A Shot in the Arm

The construction industry may be down on its luck right now (sitting at more than 20 percent unemployment), but it’s certainly not down for the count. Good news is creeping into the spotlight in 2010. First off, stimulus-funded infrastructure projects are saving and creating more direct construction jobs than initially estimated, according to a new analysis of federal data recently released by the Associated General Contractors of America (AGC). The analysis also found that more contractors are likely to perform stimulus-funded work this year as work starts on many of the non-transportation projects funded in the initial package.

“The stimulus is one of the very few bright spots the construction industry experienced last year and is one of the few hopes keeping it going in 2010,” said Ken Simonson, the association’s chief economist. “The stimulus is saving construction jobs, driving demand for new equipment and delivering better and more efficient infrastructure for our economy.”

Simonson noted that new federal reports show the $20.6 billion dollars worth of stimulus highway projects initiated over the past 12 months have saved or created nearly 280,000 direct construction jobs. That amounts to 15,000 jobs per billion dollars invested, well above pre-stimulus estimates that every billion invested in infrastructure projects would create 9,700 direct construction jobs.

Simonson added that heavy and civil engineering construction employment was stable in March even as total construction employment declined by 75,000. Meanwhile, highway and road construction was one of the only areas to see an increase in spending last year even as total construction spending fell by $100 billion. The two figures are a clear sign the stimulus is having a significant and stabilizing, impact on the industry, Simonson noted.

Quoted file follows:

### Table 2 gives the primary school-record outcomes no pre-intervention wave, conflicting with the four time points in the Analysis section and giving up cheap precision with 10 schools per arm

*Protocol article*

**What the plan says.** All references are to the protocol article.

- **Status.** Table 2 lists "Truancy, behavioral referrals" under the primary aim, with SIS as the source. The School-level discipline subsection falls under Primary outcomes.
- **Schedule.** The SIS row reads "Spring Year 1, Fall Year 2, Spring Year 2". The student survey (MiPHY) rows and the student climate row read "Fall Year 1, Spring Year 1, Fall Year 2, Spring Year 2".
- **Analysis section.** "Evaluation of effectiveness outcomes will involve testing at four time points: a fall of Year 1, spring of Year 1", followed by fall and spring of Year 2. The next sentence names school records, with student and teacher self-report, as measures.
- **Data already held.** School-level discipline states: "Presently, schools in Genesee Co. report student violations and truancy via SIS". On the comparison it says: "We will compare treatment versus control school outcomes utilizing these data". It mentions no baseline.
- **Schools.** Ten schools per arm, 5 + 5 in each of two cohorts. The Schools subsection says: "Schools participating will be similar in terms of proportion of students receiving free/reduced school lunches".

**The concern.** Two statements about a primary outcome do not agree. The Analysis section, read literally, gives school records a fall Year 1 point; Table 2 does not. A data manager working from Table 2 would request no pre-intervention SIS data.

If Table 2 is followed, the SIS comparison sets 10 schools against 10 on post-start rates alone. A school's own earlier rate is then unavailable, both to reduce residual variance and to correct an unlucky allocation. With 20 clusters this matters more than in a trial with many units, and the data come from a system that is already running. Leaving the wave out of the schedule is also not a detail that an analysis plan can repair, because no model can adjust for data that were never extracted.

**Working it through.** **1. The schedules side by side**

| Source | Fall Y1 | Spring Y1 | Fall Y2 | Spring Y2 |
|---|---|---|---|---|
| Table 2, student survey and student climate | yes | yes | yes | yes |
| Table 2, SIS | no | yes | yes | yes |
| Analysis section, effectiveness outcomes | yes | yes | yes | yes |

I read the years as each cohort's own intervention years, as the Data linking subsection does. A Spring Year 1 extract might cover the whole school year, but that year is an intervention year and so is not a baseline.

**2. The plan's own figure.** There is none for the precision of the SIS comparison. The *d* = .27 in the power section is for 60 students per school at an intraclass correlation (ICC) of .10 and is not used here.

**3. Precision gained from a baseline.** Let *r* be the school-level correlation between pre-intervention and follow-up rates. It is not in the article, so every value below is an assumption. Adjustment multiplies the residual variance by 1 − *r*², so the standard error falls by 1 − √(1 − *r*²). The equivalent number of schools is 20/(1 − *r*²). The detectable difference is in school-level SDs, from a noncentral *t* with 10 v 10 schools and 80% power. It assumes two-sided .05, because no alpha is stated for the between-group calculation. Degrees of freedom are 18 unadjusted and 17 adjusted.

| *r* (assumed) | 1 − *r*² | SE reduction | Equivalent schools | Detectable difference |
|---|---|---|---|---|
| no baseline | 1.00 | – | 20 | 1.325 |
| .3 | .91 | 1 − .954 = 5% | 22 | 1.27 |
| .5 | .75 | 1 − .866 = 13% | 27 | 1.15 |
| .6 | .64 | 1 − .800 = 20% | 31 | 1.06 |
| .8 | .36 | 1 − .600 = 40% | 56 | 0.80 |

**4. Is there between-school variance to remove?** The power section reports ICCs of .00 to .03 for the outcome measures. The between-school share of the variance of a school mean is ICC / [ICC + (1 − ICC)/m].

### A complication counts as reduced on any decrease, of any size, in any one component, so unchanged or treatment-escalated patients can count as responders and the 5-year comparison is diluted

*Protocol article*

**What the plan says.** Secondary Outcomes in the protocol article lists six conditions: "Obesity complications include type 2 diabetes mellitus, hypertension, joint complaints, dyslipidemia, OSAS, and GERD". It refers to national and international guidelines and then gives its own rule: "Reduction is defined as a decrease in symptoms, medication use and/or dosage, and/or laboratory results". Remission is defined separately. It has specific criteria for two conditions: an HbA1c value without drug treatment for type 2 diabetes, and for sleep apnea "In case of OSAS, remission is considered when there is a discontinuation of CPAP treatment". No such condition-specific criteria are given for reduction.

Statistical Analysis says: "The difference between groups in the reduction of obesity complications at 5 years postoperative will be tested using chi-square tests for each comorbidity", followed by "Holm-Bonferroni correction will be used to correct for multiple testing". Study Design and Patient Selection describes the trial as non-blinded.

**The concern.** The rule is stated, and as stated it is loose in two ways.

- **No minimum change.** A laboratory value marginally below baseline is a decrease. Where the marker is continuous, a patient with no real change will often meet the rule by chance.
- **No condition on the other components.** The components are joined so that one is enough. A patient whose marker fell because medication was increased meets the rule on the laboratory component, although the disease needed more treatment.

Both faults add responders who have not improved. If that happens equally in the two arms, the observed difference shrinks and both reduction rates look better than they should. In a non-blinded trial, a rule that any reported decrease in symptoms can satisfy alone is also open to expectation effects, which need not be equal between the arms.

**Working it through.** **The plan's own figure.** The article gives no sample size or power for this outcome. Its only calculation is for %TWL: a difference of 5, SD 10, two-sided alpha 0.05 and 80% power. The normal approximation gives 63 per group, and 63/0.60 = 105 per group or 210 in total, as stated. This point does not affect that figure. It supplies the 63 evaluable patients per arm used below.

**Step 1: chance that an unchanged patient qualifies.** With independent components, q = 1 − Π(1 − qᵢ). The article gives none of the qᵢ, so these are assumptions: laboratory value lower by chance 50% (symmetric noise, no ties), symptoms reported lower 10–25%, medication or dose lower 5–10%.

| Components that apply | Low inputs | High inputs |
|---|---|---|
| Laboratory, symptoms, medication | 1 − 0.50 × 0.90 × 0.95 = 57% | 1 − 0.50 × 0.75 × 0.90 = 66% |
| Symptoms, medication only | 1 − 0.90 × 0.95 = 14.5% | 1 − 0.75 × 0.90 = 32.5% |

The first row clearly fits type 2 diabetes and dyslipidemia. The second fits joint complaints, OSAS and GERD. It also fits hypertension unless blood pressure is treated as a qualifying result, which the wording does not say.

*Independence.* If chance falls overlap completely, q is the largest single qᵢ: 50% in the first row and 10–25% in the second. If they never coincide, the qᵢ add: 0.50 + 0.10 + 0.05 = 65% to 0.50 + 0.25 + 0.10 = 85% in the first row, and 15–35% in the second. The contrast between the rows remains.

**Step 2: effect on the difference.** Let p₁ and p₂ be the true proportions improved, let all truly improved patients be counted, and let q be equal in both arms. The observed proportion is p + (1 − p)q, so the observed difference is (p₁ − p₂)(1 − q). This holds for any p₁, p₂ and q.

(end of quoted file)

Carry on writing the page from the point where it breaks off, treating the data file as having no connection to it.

Simonson cited examples like Pittsburgh’s Golden Triangle Construction Co. as an indication of the benefits of investing in infrastructure. The company is hiring two new engineers and more than 100 employees this spring just to perform $24 million worth of stimulus-funded projects this year.

It also is ordering new construction equipment to perform the work from Ripon, Calif.-based Guntert and Zimmerman. As a result, the equipment maker saved 40 jobs on its assembly line. And thanks to its stimulus work, Golden Triangle decided to complete construction of its delayed headquarters, providing even more local construction jobs.

Simonson cautioned however that overall declines in construction activity have, and likely will continue to overshadow the benefits of the stimulus. “The stimulus will keep a bad situation from deteriorating further,” Simonson said. “That may not make for great headlines, but it is welcome news for construction workers anxious to continue receiving paychecks.”

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